It’s 2018. Three days in and it already feels like it will probably be worse than 2017 based on the “trending topics” creeping up my personal Facebook feed. But, I don’t want to be a downer and a whiner here, at least 2017 gave us some really good and gorgeous looking films. Consider this post as my lame excuse for some sort of a cringy “end of 2017” post… Poor attempts at jokes aside, instead of looking at gear, or my personal failures throughout 2017 (trust me, there’ve been plenty), I decided to muse over my most enjoyable cinematic experiences of 2017.
Some of them I saw at the cinema, others – prescribed as home entertainment. Genres vary – from glacial-paced dramas, to big budget Hollywood horror films and episodic dramas on Netflix. Some of these you’ve seen, others probably not. But you really ought to.
Visuals alone, for this list, I tried to adhere to a basic, simple, and paramount rule – the cinematography MUST serve, enhance (but not overtake or overshadow), and compliment the story told. It must be invincible and part of the narrative, not a distraction out-of-place, or a blatant show-off.
Best Cinematography in 2017 (Features & Episodic) – My picks in no particular order:
You’ll see this film on many similar lists. For a good reason. It’s one of the finest films released in 2017. Shot on 35mm film, the cinematography here perfectly captures the authenticity of the performances and the grittiness of the narrative. If you have not seen it, you really have to. Indie “mini-studio” A24 just can’t seem to do any wrong – a recurring theme you’ll see as you go down the list.
A24 strikes again. Completed back in 2015, but released until sometime in late 2016 (and 2017 for the UK) under two different names – “February” / “Blackcoat’s Daughter” (quite possibly for marketing reasons), I have been wanting to see this film for a very long time, ever since I saw the first trailer back in 2015. I stumbled upon it accidentally on Netflix of all places just before NYE, and immediately gave it a go.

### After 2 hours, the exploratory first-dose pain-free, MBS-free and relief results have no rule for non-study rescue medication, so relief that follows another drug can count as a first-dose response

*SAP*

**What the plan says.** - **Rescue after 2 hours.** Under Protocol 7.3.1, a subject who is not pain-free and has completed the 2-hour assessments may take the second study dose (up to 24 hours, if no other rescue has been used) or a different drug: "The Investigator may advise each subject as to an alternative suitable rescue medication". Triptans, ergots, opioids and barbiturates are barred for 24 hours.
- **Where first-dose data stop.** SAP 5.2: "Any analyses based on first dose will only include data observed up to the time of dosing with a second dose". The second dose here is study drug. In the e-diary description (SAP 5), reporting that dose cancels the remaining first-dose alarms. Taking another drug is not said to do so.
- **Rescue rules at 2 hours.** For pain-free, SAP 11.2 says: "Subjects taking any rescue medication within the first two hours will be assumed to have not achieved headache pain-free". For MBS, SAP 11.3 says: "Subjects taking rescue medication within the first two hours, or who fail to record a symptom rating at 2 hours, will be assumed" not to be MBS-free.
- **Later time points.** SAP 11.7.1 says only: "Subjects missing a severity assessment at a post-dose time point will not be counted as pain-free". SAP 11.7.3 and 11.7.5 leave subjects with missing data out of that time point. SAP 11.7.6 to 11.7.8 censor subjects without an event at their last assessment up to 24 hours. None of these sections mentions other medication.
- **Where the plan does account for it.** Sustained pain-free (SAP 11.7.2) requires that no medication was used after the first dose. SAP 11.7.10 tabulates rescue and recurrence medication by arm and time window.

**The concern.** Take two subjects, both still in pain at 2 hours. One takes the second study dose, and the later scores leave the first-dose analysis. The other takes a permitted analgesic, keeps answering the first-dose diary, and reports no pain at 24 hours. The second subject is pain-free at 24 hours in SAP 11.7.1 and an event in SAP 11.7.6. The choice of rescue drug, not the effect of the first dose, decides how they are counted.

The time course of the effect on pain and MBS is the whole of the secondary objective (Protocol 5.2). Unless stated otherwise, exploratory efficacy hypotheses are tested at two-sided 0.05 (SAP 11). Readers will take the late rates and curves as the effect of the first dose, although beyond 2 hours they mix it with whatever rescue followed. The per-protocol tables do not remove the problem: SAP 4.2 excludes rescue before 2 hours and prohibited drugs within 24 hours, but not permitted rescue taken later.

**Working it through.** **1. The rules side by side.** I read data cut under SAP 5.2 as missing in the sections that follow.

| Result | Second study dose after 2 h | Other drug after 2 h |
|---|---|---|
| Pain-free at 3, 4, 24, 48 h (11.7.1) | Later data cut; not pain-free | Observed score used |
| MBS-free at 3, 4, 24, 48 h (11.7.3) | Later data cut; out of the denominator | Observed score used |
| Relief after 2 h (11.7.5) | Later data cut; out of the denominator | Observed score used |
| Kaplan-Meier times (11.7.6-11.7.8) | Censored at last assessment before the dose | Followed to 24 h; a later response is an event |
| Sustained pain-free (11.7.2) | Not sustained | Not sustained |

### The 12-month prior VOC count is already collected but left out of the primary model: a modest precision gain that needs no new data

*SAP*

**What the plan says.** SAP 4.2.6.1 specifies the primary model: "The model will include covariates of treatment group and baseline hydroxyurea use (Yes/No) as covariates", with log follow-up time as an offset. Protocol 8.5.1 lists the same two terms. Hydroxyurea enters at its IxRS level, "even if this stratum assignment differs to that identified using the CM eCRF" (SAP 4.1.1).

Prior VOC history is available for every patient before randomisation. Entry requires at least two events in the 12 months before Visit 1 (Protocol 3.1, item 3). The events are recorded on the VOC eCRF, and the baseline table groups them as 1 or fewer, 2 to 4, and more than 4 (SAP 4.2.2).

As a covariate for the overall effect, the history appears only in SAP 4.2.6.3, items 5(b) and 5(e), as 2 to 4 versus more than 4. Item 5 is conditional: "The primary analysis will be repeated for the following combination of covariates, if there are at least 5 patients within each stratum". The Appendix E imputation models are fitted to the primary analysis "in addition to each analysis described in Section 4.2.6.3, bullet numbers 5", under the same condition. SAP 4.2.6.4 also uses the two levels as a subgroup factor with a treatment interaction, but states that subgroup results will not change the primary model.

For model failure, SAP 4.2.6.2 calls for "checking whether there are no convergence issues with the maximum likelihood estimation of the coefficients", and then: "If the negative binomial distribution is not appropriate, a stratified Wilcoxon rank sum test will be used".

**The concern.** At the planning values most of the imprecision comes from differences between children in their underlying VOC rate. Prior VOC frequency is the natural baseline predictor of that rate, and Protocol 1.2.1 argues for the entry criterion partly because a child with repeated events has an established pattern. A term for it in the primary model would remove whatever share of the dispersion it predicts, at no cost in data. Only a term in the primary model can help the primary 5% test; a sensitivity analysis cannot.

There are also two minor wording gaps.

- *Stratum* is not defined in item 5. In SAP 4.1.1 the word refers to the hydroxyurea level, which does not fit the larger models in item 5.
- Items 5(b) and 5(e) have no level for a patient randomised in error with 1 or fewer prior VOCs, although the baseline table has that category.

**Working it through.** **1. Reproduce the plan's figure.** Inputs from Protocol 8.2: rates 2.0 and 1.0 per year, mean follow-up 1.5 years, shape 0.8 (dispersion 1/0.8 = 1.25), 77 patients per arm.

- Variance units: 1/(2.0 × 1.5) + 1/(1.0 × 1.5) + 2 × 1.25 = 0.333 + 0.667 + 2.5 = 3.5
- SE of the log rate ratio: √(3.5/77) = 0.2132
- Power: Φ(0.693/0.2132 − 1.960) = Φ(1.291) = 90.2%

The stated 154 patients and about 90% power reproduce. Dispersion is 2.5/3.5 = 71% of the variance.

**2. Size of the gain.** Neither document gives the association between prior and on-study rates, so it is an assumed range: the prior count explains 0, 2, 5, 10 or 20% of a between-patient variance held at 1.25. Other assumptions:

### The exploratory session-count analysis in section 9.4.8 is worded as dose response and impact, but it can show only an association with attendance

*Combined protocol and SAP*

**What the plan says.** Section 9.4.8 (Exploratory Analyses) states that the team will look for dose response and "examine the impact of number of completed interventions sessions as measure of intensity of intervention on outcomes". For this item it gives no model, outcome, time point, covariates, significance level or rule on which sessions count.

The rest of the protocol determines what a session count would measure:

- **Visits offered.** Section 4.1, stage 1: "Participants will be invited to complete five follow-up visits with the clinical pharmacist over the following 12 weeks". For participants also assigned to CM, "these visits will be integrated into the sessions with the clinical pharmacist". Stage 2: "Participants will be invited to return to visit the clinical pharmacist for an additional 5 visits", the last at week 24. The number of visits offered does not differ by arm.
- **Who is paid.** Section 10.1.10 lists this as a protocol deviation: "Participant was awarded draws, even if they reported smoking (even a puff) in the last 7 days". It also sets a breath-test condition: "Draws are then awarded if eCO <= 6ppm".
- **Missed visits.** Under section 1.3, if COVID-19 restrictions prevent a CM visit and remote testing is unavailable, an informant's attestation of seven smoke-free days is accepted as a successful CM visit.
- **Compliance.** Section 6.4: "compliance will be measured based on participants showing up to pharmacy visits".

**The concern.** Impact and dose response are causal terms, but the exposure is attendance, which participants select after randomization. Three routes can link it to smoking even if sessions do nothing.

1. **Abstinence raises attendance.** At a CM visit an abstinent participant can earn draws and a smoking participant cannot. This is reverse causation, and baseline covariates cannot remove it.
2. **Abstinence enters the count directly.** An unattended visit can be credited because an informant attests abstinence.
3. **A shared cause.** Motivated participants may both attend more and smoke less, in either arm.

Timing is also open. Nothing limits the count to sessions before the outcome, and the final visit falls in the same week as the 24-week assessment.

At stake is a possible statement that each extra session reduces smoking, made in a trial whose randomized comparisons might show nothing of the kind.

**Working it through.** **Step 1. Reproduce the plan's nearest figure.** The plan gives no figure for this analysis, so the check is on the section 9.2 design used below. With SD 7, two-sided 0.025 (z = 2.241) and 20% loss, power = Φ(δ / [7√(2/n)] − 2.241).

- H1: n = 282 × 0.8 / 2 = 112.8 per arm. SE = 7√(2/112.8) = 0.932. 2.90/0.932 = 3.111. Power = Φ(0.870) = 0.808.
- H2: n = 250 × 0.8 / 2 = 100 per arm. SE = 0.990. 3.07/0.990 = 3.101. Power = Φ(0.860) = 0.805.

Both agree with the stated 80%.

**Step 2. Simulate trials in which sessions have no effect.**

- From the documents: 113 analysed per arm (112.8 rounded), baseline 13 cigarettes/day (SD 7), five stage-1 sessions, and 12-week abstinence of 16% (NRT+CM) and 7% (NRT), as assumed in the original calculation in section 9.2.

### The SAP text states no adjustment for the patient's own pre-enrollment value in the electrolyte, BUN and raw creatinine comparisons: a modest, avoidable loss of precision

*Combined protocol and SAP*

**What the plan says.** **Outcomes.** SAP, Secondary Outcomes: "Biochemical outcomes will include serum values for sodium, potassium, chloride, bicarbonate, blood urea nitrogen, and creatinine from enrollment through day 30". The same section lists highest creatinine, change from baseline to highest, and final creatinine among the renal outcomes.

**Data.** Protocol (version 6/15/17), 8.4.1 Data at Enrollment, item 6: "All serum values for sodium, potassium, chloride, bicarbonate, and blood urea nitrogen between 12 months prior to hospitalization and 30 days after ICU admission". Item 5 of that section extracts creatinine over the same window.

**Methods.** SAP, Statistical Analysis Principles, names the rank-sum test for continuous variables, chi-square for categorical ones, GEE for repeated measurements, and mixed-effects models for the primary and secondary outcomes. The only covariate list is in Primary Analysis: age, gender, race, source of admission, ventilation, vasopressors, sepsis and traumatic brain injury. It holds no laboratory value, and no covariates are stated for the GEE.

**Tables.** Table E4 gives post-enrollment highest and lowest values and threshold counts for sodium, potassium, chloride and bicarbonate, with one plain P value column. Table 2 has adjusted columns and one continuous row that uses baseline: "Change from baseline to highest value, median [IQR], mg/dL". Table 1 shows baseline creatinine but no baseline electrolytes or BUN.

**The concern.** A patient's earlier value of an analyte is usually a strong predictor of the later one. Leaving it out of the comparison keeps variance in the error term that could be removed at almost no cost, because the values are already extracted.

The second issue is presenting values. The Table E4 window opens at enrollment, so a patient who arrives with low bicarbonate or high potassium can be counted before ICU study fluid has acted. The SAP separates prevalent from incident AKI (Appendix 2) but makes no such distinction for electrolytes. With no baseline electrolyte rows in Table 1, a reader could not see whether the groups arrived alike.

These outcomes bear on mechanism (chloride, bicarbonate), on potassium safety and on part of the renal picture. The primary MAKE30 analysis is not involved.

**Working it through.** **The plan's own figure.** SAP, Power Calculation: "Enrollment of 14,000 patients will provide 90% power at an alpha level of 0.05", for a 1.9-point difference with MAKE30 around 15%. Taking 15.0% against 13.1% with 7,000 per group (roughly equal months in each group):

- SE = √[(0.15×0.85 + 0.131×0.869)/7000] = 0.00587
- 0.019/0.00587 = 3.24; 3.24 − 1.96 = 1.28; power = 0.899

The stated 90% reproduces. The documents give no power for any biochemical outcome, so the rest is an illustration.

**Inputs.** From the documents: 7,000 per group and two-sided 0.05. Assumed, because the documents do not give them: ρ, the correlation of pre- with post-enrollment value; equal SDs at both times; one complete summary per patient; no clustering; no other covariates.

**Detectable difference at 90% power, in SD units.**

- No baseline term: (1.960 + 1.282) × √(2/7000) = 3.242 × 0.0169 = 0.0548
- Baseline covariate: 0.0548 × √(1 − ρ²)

From the very first sequence it gripped me. It kind of holds your soul in a vice and tightens the grip with every scene. There are no cheap jump scares, or overused genre cliches here. “February” is a haunting experience and a visual masterclass in building tension. This is my pick for not only horror film of 2017, but also the best film I’ve seen in a long time. Shot on RED Epic.
As with all Fincher cinematic creations, Mindhunter is true to its cerebral aesthetic and cold, precise cinematography, done with surgical precision. Shot on custom-made/not-for-sale RED Xenomorph cameras (learn more about how they shot it here), Mindhunter lives up to the legacy of its creator and engrosses the viewer in its twisted narrative through state-of-the-art visuals, production design and use of VFX.
As a huge fan of the works of Stephen King, the 2017 film adaption of the horror master’s seminal work surprised me. Easily the best King film adaptation since Kubrick’s “The Shining” (which was more of a Kubrick film, thank a Stephen King adaptation, but that’s besides the point), IT 2017 put a lot of assess in seats, thanks to the (mostly) faithful adherence to the source material, the genuine performances by the ensemble cast, and epic visuals. Never over the top, the cinematography feels authentic, unobtrusive and very much grounded in reality, despite the absurd premise.
In terms of a major Hollywood horror film, IT delivered on all levels – a feat rarely seen in big budget scary movies. Cameras and lenses of choice were ARRI – Alexa Mini and XT Plus, Panavision Primo and G-Series Lenses & Angenieux Optimo Lenses. ARRIRAW 3.4K mastered for 2K according to IMBD.